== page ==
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Accountable Care Organizations (ACOs): HMOs With Lipstick?

Thousands of articles have been written about forming ACOs. Millions of dollars have been spent by hospital systems to try to form an ACO. Healthcare policy consultants have discovered a new cash cow.

Hospitals systems are wasting their money. They think the return from owning salaried physicians’ intellectual property will be more than worth the cost.

  1. Thousands of physicians have been confused by the concept of ACO.
  2. Many have felt ACOs are an attack on their freedom to practice medicine the best they can.
  3. Many have rejected the concept because they feel they will have to be salaried by hospital systems.
  4. Many physicians do not trust President Obama or Dr. Don Berwick.
  5. The Stage 2 ACO regulations are not easy to understand. They are more ominous than the stage 1 regulations.

The two core stated objectives for ACOs are:

(1) Reducing healthcare costs.

(2) Preserving and improving quality.

The stated objectives are laudable. The government regulations and controls are confusing. They are a threat to physician autonomy. There are many unwritten rules pending. Physicians are being asked to accept the unwritten rules on blind faith and trust them.

ACO requirements are;

1. Agrees to participate for three years.

2. Cares for 5,000 Medicare patients

3. Is prepared to receive and distribute shared savings.

4. Is prepared to repay shared losses (if it takes economic risk).

5. Establishes reporting, and ensures ACO participant and ACO provider/supplier compliance with program requirements, including the quality performance standards.

6. Has shared governance that provides all ACO participants proportionate control over the ACO’s decision making process and includes Medicare patient representatives.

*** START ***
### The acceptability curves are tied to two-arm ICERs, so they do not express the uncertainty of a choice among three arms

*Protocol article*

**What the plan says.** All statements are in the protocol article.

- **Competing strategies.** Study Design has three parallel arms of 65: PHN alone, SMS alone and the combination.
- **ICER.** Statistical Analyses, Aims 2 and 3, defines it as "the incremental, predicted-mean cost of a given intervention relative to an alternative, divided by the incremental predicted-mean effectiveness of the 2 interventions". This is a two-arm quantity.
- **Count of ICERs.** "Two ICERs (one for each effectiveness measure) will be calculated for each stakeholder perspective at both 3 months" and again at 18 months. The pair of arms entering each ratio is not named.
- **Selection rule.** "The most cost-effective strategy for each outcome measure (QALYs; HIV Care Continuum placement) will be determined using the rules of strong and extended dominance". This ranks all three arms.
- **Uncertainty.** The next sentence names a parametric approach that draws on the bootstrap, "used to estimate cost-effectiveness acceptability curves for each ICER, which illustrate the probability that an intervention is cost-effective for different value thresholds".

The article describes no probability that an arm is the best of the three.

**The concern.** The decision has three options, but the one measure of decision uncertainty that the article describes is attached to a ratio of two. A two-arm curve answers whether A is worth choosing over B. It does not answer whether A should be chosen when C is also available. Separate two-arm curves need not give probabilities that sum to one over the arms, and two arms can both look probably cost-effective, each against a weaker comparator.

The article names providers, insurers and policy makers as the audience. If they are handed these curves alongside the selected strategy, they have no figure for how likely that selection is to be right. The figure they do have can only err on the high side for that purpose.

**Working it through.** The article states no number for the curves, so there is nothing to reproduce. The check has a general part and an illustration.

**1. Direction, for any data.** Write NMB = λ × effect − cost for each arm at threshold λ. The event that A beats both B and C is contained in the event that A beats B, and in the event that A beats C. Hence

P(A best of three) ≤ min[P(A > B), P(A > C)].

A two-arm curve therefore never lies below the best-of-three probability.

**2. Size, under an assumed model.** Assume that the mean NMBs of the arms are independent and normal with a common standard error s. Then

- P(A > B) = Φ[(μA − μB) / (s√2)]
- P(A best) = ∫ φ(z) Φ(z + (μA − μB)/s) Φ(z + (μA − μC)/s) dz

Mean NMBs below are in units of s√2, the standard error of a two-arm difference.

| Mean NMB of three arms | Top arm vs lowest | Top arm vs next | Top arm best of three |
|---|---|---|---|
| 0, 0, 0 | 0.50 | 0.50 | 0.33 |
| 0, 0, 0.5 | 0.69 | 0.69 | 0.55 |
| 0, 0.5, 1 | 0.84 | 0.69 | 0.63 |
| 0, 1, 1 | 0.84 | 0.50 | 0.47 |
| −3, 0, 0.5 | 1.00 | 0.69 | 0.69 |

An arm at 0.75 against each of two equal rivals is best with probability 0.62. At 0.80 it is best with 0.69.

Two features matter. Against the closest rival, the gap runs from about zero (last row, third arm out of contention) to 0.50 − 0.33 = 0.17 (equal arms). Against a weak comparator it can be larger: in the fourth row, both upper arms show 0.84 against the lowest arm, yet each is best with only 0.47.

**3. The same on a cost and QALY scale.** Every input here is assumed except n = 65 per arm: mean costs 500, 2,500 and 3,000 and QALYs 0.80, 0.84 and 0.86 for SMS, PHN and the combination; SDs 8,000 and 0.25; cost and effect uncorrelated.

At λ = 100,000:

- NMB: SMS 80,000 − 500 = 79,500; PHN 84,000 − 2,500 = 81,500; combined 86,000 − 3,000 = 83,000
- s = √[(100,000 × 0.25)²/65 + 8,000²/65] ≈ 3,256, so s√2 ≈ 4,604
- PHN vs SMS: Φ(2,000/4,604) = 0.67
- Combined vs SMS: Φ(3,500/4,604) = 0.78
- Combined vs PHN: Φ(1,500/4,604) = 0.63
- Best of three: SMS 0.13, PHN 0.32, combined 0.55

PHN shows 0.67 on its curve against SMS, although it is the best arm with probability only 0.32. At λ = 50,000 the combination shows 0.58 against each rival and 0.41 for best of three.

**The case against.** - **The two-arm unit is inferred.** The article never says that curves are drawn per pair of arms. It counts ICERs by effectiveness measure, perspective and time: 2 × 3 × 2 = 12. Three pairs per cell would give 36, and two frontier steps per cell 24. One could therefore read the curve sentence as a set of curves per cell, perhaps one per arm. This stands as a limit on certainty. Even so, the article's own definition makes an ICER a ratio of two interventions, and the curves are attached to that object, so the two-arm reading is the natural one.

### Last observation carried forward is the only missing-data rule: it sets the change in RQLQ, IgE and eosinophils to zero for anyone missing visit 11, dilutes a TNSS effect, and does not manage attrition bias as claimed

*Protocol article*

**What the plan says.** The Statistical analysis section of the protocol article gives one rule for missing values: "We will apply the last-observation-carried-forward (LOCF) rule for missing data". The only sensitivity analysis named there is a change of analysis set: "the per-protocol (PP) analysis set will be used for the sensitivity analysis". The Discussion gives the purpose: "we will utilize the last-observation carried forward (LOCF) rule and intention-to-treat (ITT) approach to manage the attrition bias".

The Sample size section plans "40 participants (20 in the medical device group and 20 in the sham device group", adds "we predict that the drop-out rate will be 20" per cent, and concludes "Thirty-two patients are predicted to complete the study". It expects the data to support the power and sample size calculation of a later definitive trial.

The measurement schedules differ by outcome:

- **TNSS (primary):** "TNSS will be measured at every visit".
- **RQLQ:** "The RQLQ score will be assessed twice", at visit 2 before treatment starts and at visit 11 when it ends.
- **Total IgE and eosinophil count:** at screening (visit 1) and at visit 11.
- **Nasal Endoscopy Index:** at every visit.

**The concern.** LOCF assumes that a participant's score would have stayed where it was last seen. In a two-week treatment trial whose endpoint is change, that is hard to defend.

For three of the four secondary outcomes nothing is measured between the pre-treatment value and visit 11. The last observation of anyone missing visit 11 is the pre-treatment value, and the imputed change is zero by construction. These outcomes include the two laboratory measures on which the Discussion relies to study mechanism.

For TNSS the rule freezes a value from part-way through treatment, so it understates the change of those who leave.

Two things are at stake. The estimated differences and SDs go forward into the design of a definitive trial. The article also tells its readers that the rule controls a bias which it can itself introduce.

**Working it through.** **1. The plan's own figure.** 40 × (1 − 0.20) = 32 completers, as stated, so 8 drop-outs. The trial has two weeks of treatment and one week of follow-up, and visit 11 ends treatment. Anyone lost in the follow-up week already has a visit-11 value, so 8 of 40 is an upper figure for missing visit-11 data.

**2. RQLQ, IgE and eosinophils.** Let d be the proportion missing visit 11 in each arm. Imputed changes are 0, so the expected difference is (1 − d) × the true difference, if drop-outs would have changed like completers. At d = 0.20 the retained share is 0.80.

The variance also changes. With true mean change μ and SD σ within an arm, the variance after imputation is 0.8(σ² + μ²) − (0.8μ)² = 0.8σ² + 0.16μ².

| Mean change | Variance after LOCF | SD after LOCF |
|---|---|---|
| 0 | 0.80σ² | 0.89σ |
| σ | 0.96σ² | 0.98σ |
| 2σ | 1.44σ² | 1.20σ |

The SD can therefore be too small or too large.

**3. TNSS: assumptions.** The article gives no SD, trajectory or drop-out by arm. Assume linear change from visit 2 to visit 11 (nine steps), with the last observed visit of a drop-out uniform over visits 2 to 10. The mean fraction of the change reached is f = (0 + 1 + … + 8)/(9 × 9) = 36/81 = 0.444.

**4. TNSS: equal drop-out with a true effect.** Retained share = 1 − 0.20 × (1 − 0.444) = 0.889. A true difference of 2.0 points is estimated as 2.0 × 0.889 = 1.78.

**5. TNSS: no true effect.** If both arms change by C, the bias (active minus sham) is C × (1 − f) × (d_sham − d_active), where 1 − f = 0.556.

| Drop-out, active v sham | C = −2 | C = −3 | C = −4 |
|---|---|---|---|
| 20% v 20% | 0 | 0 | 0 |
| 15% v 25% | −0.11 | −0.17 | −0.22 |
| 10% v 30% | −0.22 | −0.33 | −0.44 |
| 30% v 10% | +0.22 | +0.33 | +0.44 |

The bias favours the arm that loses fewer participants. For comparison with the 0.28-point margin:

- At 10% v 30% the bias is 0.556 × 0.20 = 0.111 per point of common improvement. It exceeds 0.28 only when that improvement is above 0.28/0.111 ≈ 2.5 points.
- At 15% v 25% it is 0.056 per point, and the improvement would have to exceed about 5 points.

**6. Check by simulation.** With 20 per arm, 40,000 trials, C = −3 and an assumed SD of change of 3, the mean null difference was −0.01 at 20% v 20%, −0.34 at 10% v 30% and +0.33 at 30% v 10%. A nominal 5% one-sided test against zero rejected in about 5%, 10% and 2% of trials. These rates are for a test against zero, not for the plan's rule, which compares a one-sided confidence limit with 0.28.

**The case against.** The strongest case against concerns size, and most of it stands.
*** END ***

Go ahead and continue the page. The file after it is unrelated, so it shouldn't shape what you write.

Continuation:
7. Is operated and directed by Medicare-enrolled entities that directly provide health care services to Medicare patients. ACO participants (e.g. physicians, hospitals) must have at least 75 percent control of the ACO’s governing body.

8. Has sufficient primary care physicians to meet the primary care needs of the ACO patients.

9. Has administrative and clinical organization and leadership.

10. Is patient-centered though the use of such things as patient assessments and individualized care plans

11. Is subject to substantial monitoring and reporting requirements, including public reporting of quality data to ensure transparency.

The rules get complicated. They will be difficult to execute and enforce.

Those who can participate include,

  • Group medical practices
  • Networks of group practices (e.g. IPAs)
  • Partnerships of joint ventures between hospitals and physicians (e.g. PHOs)
  • Hospitals employing physicians
  • Anything else that accomplishes the objectives of the Act

Group practices are placed at the top of the list intentionally. It is to decrease physicians’ anxiety and sense of losing control.

The only way ACOs have a small chance of succeeding is if physicians are hired by the hospital systems and the hospital systems divide the money. The fight will then be between hospital systems and their physicians.

Two questions immediately come to mind:

  1. How is the calculation done to divide the money by the hospital system? What money is taken off the top for hospital systems’ salaries and expenses before the savings is shared with physicians?